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I have a F-1 Student Visa and will be granted optional practical training (OPT) soon. My full time will be at Amazon (Washington, US) which is a parent company of Twitch. I know that it not legal to earn revenue from a different source other than the company associated with your OPT.

Twitch is a streaming platform where you can earn money and/or donations from people who watch you playing online games.

Query 1: Is it legal to earn on Twitch if I am full time at Amazon on my OPT?

Query 2: Are Twitch donations legal irrespective of where I work on my OPT?

Query 3: Is it legal to earn on Twitch (as a streamer) if I work at Twitch (as a Software Developer) on my OPT?

  • Can you expand a bit on what "Twitch" or "OPT" is? – gerrit Nov 1 '18 at 10:50
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    If you end up working at Twitch, they may have a restriction on you earning money from streaming. – mkennedy Nov 1 '18 at 20:22
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I think your statement that

I know that it not legal to earn revenue from a different source other than the company associated with your OPT.

is somewhat misleading. You can associate multiple employers with your OPT. From the OPT Policy Guidance document [1], the following applies to the regular OPT period:

Multiple employers

A student may work for more than one employer, but all employment must be related to the student's degree program and, for pre-completion OPT, can not exceed the allowed per week cumulative hours.

And for the STEM-extension period, should you qualify for that:

Multiple employers

A student may work for more than one employer, but all employment must be related to his or her degree program and all employers must be enrolled in E-Verify.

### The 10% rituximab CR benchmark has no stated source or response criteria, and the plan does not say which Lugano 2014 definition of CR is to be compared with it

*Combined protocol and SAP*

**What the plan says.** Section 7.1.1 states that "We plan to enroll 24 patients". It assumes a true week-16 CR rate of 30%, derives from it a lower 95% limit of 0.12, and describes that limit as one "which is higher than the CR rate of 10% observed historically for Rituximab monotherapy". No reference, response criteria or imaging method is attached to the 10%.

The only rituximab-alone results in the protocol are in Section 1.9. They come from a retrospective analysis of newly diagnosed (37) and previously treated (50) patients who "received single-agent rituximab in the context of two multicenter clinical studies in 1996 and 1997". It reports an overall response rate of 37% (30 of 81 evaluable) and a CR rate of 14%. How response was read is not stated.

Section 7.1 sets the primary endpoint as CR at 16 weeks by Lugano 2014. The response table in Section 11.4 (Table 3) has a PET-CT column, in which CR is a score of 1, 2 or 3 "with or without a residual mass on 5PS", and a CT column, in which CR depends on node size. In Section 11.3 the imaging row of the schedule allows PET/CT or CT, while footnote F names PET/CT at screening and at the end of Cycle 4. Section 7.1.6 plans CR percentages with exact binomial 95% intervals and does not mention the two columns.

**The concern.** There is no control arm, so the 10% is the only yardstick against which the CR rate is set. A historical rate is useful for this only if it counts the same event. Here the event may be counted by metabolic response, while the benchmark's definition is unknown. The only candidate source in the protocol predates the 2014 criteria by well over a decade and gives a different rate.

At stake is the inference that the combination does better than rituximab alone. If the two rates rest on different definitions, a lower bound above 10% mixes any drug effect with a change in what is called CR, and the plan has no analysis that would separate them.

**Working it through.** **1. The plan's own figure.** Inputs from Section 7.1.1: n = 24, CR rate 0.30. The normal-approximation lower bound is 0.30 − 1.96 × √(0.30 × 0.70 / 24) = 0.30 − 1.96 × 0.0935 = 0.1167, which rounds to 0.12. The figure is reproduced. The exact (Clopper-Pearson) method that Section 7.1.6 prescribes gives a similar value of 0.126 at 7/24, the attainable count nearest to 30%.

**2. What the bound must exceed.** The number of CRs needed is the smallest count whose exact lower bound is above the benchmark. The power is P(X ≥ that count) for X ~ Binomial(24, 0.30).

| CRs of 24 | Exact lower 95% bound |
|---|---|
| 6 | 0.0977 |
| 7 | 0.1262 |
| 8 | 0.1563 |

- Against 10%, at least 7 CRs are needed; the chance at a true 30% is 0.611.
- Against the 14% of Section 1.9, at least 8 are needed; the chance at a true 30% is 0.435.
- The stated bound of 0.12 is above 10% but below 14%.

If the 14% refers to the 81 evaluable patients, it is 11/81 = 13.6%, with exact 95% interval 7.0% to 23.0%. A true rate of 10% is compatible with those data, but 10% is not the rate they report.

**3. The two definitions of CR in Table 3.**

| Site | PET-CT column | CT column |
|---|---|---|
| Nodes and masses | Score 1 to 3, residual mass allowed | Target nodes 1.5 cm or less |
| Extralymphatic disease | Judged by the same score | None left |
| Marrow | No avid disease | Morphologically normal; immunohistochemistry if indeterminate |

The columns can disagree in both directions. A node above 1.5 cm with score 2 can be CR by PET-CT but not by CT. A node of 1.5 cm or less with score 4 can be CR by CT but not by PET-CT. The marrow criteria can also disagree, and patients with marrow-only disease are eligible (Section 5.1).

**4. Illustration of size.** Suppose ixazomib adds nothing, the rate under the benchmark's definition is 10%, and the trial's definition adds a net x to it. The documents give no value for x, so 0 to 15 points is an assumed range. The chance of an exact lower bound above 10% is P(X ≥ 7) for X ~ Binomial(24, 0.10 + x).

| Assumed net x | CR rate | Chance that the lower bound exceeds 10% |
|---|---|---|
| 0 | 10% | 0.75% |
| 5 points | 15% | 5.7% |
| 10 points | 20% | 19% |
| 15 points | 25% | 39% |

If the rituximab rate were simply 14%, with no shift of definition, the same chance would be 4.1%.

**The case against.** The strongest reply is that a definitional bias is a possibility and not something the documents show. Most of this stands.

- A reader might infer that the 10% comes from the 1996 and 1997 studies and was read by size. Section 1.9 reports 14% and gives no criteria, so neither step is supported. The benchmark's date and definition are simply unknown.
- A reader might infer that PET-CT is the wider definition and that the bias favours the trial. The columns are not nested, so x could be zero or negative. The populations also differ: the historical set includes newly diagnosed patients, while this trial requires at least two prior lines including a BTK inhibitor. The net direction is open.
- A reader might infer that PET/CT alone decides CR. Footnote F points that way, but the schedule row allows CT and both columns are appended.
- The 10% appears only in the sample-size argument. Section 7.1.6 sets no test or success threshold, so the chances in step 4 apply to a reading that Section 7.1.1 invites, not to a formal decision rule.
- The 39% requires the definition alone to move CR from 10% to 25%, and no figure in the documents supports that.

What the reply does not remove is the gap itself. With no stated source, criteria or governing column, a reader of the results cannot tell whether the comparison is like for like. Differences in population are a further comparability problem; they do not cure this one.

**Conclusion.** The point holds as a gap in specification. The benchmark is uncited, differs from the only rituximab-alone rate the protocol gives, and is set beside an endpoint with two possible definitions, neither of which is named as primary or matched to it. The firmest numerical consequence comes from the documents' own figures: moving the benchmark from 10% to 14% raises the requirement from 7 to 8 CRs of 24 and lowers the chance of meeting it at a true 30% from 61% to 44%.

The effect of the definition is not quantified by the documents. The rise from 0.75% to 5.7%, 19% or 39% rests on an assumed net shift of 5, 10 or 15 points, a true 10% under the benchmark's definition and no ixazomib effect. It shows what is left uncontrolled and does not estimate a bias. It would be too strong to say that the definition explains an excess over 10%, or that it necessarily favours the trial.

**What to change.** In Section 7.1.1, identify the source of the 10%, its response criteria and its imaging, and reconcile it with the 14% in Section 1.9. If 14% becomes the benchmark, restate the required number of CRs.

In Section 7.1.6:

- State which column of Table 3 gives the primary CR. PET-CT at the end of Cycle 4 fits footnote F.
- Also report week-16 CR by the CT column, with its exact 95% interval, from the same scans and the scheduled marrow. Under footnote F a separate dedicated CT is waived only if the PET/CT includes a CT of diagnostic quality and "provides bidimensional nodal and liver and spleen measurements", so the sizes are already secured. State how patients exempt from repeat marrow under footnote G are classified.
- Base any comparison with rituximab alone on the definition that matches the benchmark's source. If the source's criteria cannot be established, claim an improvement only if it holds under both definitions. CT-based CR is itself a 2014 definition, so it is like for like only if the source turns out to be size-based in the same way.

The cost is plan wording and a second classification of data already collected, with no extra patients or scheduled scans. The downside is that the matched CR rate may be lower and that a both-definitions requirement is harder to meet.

In short, having two employers simultaneously is certainly possible, assuming this is properly reported. Hence, working for both Amazon and Twitch should be possible in principle, with some caveats

  1. Would streaming really count as related to your major? You'd need to check that with the international office at your university.
  2. If you're on pre-completion OPT, you're limited to 20 work hours per week. Might be difficult to find time for a second job.
  3. Working at Amazon or Twitch, you might have contractual restrictions to take into account.

Most likely, #1 is the real sticking point. I have no data on this, but it seems very likely to me that USCIS would not consider the 'performing' aspect of Twitch streaming as related to a major in say computer science.

My understanding is that all income from Twitch would be considered working, including donations. I'm not 100% sure if this applies to donations or not, but realistically speaking, we're most likely talking about a small sum compared to a respectable software engineering salary so don't risk it. If you cannot successfully argue that streaming is related to your major, yet still want to stream, it's probably advisable to remove all forms of monetization.

[1] Old document, but still in effect, see this. May contain some outdated references to 17-month STEM extension.

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